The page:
PASSAGE is a curated mental health and wellness initiative created by Okayplayer. The program was developed to amplify the collective stories and healing practices of millennials of color. Follow the program here and stream PASSAGE, The EP here.
Last September, Madlib took to Twitter not to promote a new collaboration or solo album, but a collection of beats created for a meditation app called Headspace. The 60-minute mix included at least one song that ended up on his 2021 Sound Ancestors album (“Theme De Crabtree“) as well as a handful of unreleased instrumentals varying from the smooth boom bap that has made him one of hip-hop’s most beloved producers to more trap-leaning beats. As someone who’s considered a godfather of the lo-fi hip-hop internet subgenre — a sound that meditation apps like Headspace utilize — it was interesting to see the enigmatic producer create a mix that played into — and subverted — the idea of lo-fi hip-hop. But it was also refreshing in that it offered a sound different from what’s commonly viewed as meditative or wellness music.
Although there isn’t a singular definition of meditative music, it’s primarily new age music that soundtracks meditation classes and segments on these apps. A genre that came about during the 1960s and 1970s — coinciding with the rise of eastern spiritual practices like meditation and yoga in the United States — new age music often encompasses the sounds that have since become signifiers of meditative music: natural sounds like birds chirping or crashing ocean waves, soothing flutes, and droning synthesizers. The music is often calm and slow-moving, which is why many meditation practitioners listen to it.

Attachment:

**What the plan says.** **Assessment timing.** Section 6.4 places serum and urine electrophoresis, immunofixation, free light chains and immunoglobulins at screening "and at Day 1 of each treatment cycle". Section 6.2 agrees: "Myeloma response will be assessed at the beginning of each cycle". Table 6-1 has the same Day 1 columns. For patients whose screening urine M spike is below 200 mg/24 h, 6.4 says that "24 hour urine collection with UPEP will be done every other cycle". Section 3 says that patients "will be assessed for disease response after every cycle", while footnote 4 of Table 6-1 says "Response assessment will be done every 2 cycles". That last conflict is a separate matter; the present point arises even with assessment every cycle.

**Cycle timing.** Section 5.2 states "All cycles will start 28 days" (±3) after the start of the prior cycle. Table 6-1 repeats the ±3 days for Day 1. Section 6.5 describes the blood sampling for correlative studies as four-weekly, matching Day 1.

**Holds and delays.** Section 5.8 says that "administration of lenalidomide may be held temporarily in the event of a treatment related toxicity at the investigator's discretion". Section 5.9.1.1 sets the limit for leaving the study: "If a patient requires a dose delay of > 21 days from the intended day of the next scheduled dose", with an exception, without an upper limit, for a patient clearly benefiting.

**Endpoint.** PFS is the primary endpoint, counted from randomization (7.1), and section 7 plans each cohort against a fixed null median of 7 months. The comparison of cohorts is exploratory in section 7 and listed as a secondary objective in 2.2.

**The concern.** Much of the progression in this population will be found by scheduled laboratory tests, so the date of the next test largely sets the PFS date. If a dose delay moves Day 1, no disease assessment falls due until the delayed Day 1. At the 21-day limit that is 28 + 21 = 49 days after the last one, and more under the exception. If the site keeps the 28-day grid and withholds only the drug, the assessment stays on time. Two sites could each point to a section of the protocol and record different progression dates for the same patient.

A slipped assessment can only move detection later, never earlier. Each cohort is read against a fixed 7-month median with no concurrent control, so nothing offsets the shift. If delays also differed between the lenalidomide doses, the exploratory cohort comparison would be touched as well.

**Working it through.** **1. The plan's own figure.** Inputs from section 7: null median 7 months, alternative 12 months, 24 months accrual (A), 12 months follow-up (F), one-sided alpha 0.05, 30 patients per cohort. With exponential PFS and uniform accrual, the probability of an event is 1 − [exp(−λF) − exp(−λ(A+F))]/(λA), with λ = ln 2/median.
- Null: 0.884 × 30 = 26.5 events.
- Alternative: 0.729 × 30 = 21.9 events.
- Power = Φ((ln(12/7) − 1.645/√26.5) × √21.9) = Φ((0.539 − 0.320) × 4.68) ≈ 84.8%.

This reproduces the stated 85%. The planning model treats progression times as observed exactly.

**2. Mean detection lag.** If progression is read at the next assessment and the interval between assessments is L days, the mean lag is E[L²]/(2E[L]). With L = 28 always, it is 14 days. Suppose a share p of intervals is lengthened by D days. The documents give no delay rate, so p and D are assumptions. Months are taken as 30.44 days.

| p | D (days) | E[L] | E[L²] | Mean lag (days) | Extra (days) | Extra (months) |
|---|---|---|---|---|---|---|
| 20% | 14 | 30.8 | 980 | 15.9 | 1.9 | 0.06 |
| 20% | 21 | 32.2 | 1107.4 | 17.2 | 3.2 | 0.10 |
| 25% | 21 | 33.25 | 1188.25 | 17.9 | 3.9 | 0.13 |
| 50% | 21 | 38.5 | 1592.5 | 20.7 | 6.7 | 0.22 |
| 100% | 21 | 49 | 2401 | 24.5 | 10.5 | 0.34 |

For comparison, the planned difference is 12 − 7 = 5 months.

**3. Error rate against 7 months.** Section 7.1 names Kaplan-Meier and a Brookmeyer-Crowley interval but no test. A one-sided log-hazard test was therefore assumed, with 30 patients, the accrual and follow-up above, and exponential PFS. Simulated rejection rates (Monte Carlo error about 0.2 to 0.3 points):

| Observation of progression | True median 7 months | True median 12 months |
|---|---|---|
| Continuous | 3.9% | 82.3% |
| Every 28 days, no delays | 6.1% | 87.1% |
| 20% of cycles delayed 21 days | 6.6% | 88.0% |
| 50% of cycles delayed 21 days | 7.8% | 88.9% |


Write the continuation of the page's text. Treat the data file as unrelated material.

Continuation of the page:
However, just because most people refer to new age — or other adjacent music genres like ambient, easy listening, and minimal — for their wellness music, doesn’t mean that other music genres can’t be used for one’s meditative practices.
“It depends on your frame of reference, and the kind of music that you listen to, as to what you will consider to be meditative,” Richard Wolf, an Emmy-winning composer and author of the book In Tune: Music as the Bridge To Mindfulness, told Mashable. “What is going to hold your intention and lead you into a frame of mind that’s calm and steady.”
Madlib is but one example of how Black musicians are creating — and curating — music for some of today’s most popular meditation apps and, in the process, redefining what meditative music can sound like. As Headspace and Calm have grown into million and billion dollars businesses, respectively, both apps have enlisted celebrities, entertainers, and musicians to help expand their platforms. In August last year, Headspace announced it had appointed John Legend as its first-ever Chief Music Officer, where Legend would work with Headspace Studios (Headspace’s new multi-platform studio) to “harness the power of music to enhance members’ mindfulness journeys.”
“Songwriting and performing requires an incredible amount of mental focus, concentration, and present moment awareness. When I’m able to cancel out external noise and tune into a state of relaxed concentration, that’s when the creativity flows,” Legend said in a press release. “That’s why I’m looking forward to helping others learn how to focus on what’s important to them — and I’ll be bringing some of my friends in the music industry along with me for the ride.”
The following month came the release of Madlib’s mix as a part of Headspace’s Focus playlists, which Legend curates each month featuring a different artist. This was then followed up with playlists from R&B and synthpop singer-songwriter Aluna Francis, and R&B violinist Sudan Archives.